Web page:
othello & tartuffe campaign photography
We were asked to produce images for two upcoming shows of the Shakespeare at the Tobacco Factory theatre company.
Othello and Tartuffe are part of the same season by the same co-producing team, so the images needed to feel like they were of the same world, whilst reflecting individual elements of each show. Both needed to be classic, rich and sophisticated, whilst embracing the contemporary nature of the productions. The images had to be striking, stylish and simple with a human quality that would draw audiences in.
Photos and conceptual art direction for Othello.
Othello is one of Shakespeare’s most startling contemporary plays and shows a life torn apart by racism and the destructive nature of prejudice. The director, Richard Twyman, highlights Othello’s Muslim identity in a unique way and was keen for this to come across in the image, which needed to communicate the overwhelming outside pressures on this man. Othello is both powerful and an outsider, a combination of greatness and weakness. To highlight this duality to Othello’s identity we proposed to use a double exposure effect. In the foreground Othello is strong and faces the camera head on, in the background he has his head in his hands, overwhelmed and weak.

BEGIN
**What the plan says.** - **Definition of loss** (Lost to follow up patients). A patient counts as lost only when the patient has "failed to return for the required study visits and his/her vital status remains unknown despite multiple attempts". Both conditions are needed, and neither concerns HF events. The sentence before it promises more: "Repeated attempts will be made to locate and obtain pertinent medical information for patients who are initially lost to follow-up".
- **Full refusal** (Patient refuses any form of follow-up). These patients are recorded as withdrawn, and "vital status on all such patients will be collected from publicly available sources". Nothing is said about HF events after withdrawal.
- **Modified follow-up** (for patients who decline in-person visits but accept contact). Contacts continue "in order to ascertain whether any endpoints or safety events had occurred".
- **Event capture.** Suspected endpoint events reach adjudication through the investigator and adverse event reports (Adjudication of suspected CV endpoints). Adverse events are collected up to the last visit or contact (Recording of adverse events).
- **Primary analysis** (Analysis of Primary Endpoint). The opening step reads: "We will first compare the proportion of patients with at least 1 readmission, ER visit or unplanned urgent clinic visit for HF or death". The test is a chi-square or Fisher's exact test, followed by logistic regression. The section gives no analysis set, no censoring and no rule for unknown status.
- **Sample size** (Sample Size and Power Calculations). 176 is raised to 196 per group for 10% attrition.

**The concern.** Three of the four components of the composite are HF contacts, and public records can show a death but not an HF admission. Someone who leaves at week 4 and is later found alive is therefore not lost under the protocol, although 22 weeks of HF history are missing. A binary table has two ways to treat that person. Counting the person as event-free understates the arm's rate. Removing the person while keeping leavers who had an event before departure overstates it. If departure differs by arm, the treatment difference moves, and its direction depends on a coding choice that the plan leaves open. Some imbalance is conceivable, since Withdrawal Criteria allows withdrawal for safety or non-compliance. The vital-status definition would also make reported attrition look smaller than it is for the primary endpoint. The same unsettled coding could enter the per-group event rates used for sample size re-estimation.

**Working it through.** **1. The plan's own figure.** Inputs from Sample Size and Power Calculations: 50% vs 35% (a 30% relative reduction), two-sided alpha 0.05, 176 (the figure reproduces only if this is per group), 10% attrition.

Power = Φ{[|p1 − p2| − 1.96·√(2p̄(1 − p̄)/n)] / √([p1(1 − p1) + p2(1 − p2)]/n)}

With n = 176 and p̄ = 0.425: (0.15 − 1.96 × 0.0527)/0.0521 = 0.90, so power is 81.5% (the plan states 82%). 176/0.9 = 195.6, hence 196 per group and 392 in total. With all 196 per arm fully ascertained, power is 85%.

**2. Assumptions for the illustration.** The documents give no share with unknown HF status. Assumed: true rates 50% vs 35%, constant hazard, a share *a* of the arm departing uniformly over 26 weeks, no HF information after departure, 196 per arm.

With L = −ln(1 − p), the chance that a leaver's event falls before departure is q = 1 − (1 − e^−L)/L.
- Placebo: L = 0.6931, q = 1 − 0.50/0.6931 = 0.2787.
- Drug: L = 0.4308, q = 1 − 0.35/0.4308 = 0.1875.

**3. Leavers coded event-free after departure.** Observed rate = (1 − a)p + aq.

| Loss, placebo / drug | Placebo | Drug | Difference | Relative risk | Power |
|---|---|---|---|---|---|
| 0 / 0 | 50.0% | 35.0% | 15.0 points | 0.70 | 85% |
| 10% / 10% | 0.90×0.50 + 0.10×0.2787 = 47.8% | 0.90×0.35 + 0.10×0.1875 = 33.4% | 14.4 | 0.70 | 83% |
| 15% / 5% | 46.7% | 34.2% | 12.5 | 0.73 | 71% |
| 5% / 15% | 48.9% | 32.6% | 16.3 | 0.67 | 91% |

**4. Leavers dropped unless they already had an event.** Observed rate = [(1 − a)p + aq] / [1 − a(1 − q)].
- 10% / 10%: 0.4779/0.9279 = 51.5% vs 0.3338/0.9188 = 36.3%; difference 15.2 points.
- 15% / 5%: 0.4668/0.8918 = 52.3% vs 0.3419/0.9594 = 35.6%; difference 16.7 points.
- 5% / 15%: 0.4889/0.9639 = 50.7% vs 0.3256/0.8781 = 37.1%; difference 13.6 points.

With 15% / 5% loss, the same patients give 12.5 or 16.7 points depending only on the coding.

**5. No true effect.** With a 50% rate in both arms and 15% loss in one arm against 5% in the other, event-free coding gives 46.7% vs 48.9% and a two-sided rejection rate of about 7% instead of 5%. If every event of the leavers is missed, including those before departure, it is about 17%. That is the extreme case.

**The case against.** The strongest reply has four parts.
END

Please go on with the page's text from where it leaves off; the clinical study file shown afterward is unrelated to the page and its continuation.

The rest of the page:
Director Richard Twyman discusses options with Abraham Popoola.
Photos and conceptual art direction for Tartuffe.
Tartuffe by Dominic Power and Andrew Hilton after Molière is a comic satire about a credulous father who is duped into surrendering his family’s wealth – and very nearly his wife and daughter – to one of drama’s greatest conmen. The director Andrew Hilton was also keen to capture the conflicted duality of his character and suggested showing Tartuffe with a holy expression whilst communicating something lubricious, sexual and seedy. In line with the overall concept for the two production assets we shot two images and overlaid these, with the Tartuffe in the foreground looking holy and mild and the one behind him in control, commanding and corrupt.
The duality of both images highlight themes of the plays and link them together as part of the same season at Shakespeare at the Tobacco Factory. Both show the characters as distinctly human and remain classic with a modern twist invoked by the colours and overlay. We’re very much looking forward to seeing the productions.